2. The omission of women from the temple is not a breach of Article 15 because the temple excludes a specific segment of society aged ten to fifty years and not the entire class.

3. The prohibition and restraint are not a form of social injustice, but rather an vital part of the rites and rituals. For millennia, customs have become a tradition of the temple.

JUDGEMENT HELD :

On September 28, 2018, the Supreme Court handed down its decision in this case, ruling by a 4:1 majority that the prohibition of women (10-50 years of age) in Sabarimala Temple is unlawful. It ruled that the practise infringed on Articles 14, 15, 19(1), 21, and 25(1) of the Constitution, which guarantees dignity, liberty, and freedom of religion . It overturned Rule 3(b) of the Kerala Hindu Places of Public Worship (Authorization of Entry Rules) 1965, which said that “Women are not permitted to access a place of worship during their menstrual cycle through tradition and use.”[11]

CRITICAL ANALYSIS OF THE JUDGMENT HELD 

Chief Justice of India, Dipak Misra stated that the Sabarimala Temple’s tradition of excluding women falling between the age of ten and fifty years deprived them of their right to freedom of worship, as assured by Article 25(1).[12] He stated that Ayyappa devotees failed to pass the constitutional requirement for being declared a distinct religious identity. They are Hindus, he said. As a result, he concluded that, under Article 26(b), the temple’s denominational right to administer its own internal affairs was susceptible to the State’s social reform requirement under Article 25(2)[b]. The State will make laws to amend Hindu denominations, according to Article 25(2)[b].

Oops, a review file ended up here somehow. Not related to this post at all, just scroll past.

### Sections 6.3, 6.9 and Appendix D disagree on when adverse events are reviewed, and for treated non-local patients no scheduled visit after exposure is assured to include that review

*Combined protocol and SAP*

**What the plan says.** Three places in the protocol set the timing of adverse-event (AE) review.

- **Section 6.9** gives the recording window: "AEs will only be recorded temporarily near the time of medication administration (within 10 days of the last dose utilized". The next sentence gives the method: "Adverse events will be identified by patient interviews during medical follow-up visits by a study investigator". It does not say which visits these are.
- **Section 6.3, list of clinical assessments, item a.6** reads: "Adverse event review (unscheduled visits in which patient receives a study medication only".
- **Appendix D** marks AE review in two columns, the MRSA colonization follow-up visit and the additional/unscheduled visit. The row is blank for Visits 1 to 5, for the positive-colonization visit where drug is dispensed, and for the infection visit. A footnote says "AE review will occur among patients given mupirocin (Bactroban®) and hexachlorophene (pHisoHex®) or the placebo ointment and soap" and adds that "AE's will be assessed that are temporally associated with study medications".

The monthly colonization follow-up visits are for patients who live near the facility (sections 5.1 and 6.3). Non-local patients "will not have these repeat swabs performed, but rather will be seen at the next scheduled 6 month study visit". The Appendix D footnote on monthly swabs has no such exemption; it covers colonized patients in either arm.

A concurring opinion was issued by Justice Rohinton Nariman. He said that Ayyappa devotees do not form a distinct religious denomination. He identified them as Hindus who are devoted to the Ayyappa idol. As a result, he concluded that the Sabarimala Temple’s denominational independence, as guaranteed by Article 26, is applicable to the State’s social change requirement, as guaranteed by Article 25(2)[b].

In a different and concurring opinion, Justice DY Chandrachud mentioned that the temple’s exclusion policy for women aged ten to fifty years was contradictory to constitutional morality and undermined the ideas of sovereignty, liberty, and integrity. He argued that morality as defined by Articles 25 and 26 of the Constitution cannot be used to erode the constitutional rights secured by these Articles. The Ayyappans, or worshippers of Lord Ayyappa, did not meet the judicially enunciated conditions to be declared a distinct religious denomination, Justice Chandrachud agreed with CJI Dipak Misra and Justice Nariman’s views.[13]

Justice Indu Malhotra wrote a dissenting opinion in the 2018 Sabarimala dispute. She argued that constitutional morality in a secular nation like India necessitates a “harmonisation” of conflicting fundamental rights arguments. She said that regardless of whether a religious denomination’s activities are ethical or logical, the Court would respect their ability to control their internal affairs. She said that the Sabarimala Temple meets the criteria for being classified as a distinct religious denomination. As a result, she concluded that the temple is entitled to administer its internal affairs under Article 26(b) and is not subject to the social change mandate under Article 25(2)(b), which only applies to Hindu denominations. Rule 3(b) does not interfere with its parent act, the Kerala Hindu Places of Public Worship Act, according to her. The law “carves out an exemption in the case of public worship,” she said. She added that the law was in line with the Constitution’s Article 26(b). She further rejected the argument that the Sabarimala tradition is unconstitutional and violates Article 17.

REVIEW PETITION